Sometimes editors place a little too much importance on creating a new Trope Namer.
Make no mistake: We're perfectly happy to coin terms for literary phenomena when it's clear no one else has done it for us already. Some of those terms reference a specific example of such a phenomenon. We have quite a few Trope Namers spread across the wiki and, frankly, these witty postmodern pop-culture references used to be one of TV Tropes' unique attractions.
But now that the wiki has entered (relatively) mainstream appeal and popularity, the old days of sitting around in closely-knit circles of postmodernist nerds and naming tropes directly from our favorite works of fiction are over. Sure, we're still a circle of nerds (and proud of it), and we still like to plug our favorite shows and characters here and there, but out of necessity, the wiki had to adapt to be comprehensible to the mainstream audience who have no prior knowledge of what we are talking about. This Very Wiki had to adopt a more modernist, scientific stance not unlike that of Wikipedia. So now, pop culture references are disfavored, and "Clear, Concise, Witty", while not enforced as a strict rule, is the trope-naming mantra to live by.
This is not to say that we don't want any new Trope Namers, period. There are occasional exceptions where a trope is best described by a specific example thereof. But this is very rare and extremely difficult to do, as it would require a reference to a work or character who's not only practically universally known, but also universally associated with that trope. And it's also difficult for Tropers to visualize what the world at large will be familiar with because of their own biases. In other words, it's easy to mistake something that you know and love for something everyone knows and loves; we call this Fan Myopia.
Trope Namer Syndrome primarily manifests itself in the Trope Launch Pad, the workshop where we pound out names and descriptions for new trope articles. It's easy to spot the occasional trope (er, proto-trope) where an editor is trying a little too hard to create a Trope Namer, at the expense of developing a good name and definition that everyone will "get". These tend to get immediate responses and tags of "Needs a Better Name", or "Pages Needing A Better Description", or even just a plain "Bad Trope Namer".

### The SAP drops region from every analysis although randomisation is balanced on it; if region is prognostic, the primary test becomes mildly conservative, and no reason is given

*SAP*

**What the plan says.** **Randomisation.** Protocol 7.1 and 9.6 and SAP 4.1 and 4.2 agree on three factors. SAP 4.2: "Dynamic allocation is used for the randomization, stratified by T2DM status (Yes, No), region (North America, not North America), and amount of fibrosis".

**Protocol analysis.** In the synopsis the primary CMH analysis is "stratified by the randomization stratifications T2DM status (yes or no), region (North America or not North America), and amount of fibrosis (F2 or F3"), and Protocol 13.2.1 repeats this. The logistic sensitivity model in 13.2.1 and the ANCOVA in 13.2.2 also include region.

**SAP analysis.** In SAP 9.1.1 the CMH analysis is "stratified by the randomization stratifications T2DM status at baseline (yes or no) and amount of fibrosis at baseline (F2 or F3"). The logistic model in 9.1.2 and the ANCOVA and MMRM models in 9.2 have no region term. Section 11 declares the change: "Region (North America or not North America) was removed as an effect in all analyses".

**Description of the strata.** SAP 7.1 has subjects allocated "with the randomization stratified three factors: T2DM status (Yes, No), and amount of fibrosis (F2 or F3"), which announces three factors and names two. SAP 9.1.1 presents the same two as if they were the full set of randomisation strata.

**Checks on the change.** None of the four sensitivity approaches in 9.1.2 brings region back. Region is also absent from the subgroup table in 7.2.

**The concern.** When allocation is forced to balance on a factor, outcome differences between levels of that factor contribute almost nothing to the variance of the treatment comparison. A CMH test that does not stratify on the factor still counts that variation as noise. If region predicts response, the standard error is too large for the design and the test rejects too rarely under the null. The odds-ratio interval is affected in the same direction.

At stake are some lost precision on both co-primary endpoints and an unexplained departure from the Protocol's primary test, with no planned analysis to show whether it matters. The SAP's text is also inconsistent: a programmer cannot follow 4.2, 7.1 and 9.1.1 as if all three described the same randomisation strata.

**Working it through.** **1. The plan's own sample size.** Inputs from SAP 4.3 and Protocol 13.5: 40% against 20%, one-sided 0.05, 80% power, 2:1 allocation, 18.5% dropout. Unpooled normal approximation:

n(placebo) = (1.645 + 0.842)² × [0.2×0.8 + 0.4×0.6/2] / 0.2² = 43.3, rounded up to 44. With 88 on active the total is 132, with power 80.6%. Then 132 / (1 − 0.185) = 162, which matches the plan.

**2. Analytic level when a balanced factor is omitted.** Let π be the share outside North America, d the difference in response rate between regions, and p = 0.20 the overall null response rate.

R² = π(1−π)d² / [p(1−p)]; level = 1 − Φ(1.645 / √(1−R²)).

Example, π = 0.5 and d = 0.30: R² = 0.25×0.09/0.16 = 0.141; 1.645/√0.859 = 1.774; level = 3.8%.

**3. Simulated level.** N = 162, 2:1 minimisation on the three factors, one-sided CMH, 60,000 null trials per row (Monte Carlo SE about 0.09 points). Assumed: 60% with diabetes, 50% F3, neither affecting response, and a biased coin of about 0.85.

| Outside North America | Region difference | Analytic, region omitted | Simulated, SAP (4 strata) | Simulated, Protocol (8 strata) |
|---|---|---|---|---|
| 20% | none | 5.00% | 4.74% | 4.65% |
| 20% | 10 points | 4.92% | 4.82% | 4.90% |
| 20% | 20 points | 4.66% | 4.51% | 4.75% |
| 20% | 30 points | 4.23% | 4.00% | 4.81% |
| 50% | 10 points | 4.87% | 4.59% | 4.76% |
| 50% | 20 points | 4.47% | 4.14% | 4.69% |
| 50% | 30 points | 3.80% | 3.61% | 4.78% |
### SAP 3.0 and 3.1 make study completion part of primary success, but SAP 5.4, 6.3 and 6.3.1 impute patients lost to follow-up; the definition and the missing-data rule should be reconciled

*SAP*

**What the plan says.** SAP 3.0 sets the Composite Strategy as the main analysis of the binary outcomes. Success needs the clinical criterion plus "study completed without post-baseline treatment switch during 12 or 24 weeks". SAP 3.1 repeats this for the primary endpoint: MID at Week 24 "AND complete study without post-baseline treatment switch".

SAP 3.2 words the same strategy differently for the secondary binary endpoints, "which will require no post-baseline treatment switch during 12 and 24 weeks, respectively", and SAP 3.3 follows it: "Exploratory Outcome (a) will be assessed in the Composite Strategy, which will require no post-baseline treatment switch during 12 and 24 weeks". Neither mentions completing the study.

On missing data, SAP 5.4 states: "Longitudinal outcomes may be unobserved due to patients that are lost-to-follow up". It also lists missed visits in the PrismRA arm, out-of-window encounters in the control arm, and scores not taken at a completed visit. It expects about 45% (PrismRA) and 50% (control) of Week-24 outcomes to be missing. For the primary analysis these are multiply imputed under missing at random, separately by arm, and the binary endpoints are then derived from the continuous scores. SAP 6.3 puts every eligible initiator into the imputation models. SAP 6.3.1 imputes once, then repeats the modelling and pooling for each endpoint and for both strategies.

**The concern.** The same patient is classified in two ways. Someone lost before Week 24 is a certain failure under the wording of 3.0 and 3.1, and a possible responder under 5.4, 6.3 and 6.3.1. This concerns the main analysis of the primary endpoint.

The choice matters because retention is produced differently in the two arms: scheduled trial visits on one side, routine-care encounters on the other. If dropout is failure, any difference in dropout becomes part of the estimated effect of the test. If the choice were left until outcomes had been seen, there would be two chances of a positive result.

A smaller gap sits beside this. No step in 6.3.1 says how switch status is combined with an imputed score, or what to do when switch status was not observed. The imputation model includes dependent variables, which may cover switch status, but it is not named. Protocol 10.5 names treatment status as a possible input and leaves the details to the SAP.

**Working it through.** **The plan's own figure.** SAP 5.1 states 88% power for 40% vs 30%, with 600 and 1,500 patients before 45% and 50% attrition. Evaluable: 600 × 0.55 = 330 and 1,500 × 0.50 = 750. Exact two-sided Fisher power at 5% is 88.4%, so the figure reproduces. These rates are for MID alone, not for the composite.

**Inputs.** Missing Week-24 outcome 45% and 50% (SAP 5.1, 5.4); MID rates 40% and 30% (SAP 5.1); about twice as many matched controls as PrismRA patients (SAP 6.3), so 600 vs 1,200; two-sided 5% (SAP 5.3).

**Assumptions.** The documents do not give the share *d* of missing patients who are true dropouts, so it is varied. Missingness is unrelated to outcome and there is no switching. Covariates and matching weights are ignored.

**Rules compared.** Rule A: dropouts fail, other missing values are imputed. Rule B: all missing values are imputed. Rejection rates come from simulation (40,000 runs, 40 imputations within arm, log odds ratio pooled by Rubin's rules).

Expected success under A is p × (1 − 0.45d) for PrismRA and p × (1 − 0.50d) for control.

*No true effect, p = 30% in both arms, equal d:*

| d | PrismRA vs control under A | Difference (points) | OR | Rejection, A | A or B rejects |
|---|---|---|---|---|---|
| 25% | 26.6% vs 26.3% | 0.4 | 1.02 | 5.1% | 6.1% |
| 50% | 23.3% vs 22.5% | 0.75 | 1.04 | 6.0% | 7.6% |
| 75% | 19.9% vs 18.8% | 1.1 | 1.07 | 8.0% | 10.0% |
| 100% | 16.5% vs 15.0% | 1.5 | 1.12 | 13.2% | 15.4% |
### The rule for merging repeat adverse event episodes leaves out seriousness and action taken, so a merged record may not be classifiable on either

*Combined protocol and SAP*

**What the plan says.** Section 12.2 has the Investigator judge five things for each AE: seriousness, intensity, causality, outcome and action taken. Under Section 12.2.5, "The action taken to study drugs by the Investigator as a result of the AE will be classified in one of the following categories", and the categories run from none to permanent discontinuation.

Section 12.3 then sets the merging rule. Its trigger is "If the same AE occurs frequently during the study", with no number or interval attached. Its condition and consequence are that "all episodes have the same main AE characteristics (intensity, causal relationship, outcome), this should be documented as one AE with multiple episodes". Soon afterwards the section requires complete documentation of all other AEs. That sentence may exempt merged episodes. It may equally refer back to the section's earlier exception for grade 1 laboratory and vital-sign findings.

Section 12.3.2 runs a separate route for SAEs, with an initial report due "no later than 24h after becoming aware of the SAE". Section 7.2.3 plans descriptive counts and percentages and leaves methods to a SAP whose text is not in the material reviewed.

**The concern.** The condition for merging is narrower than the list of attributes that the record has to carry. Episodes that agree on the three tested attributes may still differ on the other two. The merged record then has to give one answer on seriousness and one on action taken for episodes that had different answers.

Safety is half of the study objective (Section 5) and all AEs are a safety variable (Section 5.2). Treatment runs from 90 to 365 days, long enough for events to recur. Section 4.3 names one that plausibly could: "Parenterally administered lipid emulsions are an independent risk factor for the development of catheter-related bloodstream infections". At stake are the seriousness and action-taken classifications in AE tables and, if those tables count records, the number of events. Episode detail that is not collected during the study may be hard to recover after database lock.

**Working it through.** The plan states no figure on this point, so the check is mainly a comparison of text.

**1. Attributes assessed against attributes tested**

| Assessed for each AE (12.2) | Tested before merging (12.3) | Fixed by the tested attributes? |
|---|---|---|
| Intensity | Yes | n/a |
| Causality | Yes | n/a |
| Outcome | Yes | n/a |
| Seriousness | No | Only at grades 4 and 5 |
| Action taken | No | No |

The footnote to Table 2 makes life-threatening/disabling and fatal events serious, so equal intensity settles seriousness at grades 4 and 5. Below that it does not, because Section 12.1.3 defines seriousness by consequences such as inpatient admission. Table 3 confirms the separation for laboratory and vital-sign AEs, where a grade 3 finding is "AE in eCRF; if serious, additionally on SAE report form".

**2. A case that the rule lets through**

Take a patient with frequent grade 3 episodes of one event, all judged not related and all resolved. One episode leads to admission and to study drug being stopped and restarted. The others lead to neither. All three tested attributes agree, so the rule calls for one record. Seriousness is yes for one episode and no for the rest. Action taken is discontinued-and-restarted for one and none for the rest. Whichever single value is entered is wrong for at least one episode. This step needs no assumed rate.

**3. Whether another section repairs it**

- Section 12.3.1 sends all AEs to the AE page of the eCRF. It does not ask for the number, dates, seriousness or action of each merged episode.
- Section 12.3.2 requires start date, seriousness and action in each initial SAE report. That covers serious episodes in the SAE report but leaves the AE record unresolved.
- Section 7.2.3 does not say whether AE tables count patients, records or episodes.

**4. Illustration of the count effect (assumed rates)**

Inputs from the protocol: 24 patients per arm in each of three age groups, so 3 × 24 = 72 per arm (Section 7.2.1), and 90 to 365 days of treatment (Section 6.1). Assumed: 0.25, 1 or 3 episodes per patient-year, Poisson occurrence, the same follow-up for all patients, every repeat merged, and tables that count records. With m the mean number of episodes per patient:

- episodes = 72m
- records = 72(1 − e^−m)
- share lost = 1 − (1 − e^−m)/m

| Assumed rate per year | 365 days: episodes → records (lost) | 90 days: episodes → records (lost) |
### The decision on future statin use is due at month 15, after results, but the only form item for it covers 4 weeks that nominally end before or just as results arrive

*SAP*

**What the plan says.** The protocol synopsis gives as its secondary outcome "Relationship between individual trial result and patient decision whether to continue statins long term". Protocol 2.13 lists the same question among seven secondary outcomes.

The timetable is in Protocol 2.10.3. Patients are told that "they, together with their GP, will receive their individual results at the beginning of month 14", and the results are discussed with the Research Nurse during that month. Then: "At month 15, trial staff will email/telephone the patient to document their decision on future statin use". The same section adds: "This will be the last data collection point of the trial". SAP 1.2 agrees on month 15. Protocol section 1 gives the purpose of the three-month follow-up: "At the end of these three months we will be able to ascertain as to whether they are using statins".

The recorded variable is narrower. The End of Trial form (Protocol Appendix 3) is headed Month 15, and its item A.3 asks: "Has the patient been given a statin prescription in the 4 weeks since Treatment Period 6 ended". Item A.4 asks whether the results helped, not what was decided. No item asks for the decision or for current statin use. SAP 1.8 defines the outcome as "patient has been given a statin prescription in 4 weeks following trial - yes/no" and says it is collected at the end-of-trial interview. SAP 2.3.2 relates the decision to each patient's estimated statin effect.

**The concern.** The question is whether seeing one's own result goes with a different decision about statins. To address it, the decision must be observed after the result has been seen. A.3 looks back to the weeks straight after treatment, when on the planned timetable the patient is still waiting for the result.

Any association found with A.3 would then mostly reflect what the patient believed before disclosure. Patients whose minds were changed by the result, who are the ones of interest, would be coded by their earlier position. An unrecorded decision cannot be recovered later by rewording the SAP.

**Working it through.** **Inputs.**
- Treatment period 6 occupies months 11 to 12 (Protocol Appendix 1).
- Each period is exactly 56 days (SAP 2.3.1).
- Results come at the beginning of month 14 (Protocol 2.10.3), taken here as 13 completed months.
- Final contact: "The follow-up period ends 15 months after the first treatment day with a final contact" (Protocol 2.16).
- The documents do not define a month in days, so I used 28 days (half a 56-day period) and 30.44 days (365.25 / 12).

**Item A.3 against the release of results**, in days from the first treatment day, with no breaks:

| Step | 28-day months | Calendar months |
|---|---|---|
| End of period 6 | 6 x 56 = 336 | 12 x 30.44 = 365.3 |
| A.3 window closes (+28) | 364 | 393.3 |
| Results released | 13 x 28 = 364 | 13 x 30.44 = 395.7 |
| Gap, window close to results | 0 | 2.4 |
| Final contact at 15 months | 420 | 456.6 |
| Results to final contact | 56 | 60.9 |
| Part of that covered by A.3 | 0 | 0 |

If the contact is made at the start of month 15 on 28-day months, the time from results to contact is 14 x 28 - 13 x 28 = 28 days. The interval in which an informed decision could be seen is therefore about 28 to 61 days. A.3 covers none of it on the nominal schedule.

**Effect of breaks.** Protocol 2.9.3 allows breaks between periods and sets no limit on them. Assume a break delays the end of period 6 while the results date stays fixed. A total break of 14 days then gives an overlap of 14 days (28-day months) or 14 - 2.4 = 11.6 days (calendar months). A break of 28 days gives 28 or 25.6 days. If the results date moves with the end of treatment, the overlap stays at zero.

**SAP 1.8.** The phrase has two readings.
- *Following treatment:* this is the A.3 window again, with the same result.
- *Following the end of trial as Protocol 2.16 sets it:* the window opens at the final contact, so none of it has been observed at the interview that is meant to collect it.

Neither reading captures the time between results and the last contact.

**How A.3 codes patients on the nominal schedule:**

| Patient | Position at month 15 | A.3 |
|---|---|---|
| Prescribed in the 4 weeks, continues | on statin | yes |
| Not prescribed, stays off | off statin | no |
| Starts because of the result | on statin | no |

Trope Namer Syndrome has a wide range of symptoms. All of them are minor faux-pas by themselves, but if several appear in the same draft, it becomes a real problem:
- A general insistence that some work of fiction "deserves to be" a Trope Namer.
- A name that conveys only its connection to the Trope Namer. The worst manifestation is where the trope name is indistinguishable from the name of a work or character, meaning it will likely attract wicks meant for a work page. The next worst is where the name is just "The [Trope Namer]" or "The [Character]", requiring the reader to know in advance not only which work or character is meant, but also which aspect of it relates to the trope. Tropes named "[Character] Effect", "[Character] Syndrome", "[Character] Moment", or the like have the same problem.
- A page image or page quote that conveys "This is the Trope Namer" without properly illustrating the trope's definition or how the Trope Namer is an example.
- Listing the trope-naming example before actually defining the trope. Or worse, not presenting any definition at all beyond, "Remember that moment in the Trope Namer where...?"
- Fewer than three examples beyond "The Trope Namer is an example." It goes double if the trope-naming example doesn't explain how it's an example or isn't actually an example of its own trope.
- Being in a hurry to get the trope launched in exactly three days, problems or not.
Ninety percent of attempts to create new Trope Namers get sent straight to our Trope Repair Shop forum for fixing, and the worst cases simply get deleted and sent back to the Trope Launch Pad all over again, in which case all the time you spent campaigning for your favorite Trope Namer will have come to naught. You can save our overburdened forumgoers some work by distancing yourself from your favorite work of fiction and discussing the matter with your fellow editors at Trope Launch Pad first.